guia do novo coronavirus
Imprimir Republish

conjuncture

Crises, virtues and opportunities

Equipment and input importation has raised the cost of research in Brazil

The quality and the dynamism of Brazilian scientific production are incontestable. In many areas – such as biotechnology, genomics and immunology, if only to mention a few examples – they are already performing at the frontier of knowledge. In others, such as engineering, physics and agrarian sciences, the research has gained competitiveness and international projection. This position of highlight that has been conquered over the last few years must be considered a grand accomplishment, because to carry out research in Brazil is costly. The country is as yet consolidating its infrastructure of science and technology, which demands expensive investments in the purchase of state of the art equipment, inputs and services, which, in almost their totality, are imported and their prices are quoted in US dollars.

Equipment such as microscopes, chromatographs, centrifuges, low temperature freezers, lasers, spectrophotometers, among others, are all imported. This is without mentioning the material used in research such as perishable reagents, explosives, corrosives, pipettes, and even live animals. In spite of the Ministry of Science and Technology (MCT) coming closer to business and of the know-how in the manufacturing of products and prototypes accumulated in the universities and research institutes themselves, national industry, probably through the lack of an incentive policy, has not as yet shown an interest in producing similar equipment or inputs.

Brazil invests around 1% of its Gross National Product (PIB) in research and development, something in terms of US$ 5 billion. At least 60% of this expenditure, US$ 3 billion, is however the responsibility of the public sector. It is difficult to precisely calculate how much is spent on the importing of equipment and inputs for academic research. Something to the order of three hundred and twelve institutions are accredited through the National Council for Scientific and Technological Development (CNPq) to carry out direct purchases abroad with tax breaks, through a system of quotas established annually.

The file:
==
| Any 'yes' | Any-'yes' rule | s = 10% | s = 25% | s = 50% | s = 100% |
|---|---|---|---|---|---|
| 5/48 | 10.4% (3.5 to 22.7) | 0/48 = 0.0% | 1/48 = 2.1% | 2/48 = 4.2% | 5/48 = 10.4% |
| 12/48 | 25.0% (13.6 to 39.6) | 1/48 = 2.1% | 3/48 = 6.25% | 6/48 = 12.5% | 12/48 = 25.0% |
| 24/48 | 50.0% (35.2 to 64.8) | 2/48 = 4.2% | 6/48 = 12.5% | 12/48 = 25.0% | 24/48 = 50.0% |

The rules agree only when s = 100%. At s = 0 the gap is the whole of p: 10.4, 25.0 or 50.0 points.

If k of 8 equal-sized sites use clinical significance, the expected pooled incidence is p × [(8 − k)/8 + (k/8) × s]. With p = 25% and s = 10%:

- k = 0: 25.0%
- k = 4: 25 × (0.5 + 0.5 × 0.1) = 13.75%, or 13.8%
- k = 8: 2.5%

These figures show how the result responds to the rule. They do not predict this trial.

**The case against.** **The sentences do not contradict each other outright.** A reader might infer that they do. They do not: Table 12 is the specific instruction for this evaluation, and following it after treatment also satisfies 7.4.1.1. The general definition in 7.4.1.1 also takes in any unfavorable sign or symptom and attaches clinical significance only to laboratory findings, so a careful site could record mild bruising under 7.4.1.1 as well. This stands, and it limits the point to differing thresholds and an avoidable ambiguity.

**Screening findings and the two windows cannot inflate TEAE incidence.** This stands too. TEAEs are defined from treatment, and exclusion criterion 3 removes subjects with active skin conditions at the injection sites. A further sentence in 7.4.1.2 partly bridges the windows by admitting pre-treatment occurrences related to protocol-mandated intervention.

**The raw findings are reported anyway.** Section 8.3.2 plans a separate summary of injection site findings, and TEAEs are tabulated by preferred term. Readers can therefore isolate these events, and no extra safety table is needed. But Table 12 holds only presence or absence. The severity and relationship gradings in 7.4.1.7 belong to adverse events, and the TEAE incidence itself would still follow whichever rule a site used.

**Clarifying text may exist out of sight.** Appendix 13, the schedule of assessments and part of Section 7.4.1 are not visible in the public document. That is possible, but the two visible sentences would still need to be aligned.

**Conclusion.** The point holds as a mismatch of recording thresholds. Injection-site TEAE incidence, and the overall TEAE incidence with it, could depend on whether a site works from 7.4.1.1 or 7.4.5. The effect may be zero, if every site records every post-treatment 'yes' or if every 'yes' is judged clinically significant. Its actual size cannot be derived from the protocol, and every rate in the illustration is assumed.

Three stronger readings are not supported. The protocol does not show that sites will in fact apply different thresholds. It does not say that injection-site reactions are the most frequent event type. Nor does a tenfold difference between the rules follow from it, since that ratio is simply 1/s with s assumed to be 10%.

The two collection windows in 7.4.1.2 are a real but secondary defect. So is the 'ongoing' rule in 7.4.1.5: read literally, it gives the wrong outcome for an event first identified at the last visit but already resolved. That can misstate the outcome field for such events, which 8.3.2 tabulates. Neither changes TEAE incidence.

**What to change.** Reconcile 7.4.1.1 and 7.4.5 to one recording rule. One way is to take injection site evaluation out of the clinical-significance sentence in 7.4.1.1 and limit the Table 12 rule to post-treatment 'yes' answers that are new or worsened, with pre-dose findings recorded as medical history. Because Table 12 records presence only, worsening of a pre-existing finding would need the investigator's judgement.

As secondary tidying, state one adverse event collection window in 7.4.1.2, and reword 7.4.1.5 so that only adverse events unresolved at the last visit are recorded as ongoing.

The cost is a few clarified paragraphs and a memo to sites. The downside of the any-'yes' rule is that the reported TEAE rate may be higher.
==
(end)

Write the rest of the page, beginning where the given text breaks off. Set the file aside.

Furthermore, there isn’t consolidated and available data about Brazilian imports for scientific and technological research. It is only possible to make estimates based on the operations of external purchases of some development agencies. For example, the first tender of CT-Infra I, one of the sectorial Funds administered by the Financier of Studies and Projects (Finep), destined R$ 149.3 million towards supporting sixty eight projects for the installation and modernization of the research infrastructure at universities and public institutions.

Of this total, R$ 80.5 million was reserved for the purchase of equipment for laboratories, computer networks, among other items, of which 28%, or that is to say, R$ 23 million, pay for imported products, according to Fernando Ribeiro, one of Finep’s directors. Construction spendingin the total number of projects reached R$ 63 million, and the expenses and general services a further R$ 5.7 million, and of this amount R$ 4.1 million is also related to importing, since it includes customs expenses and freight etc.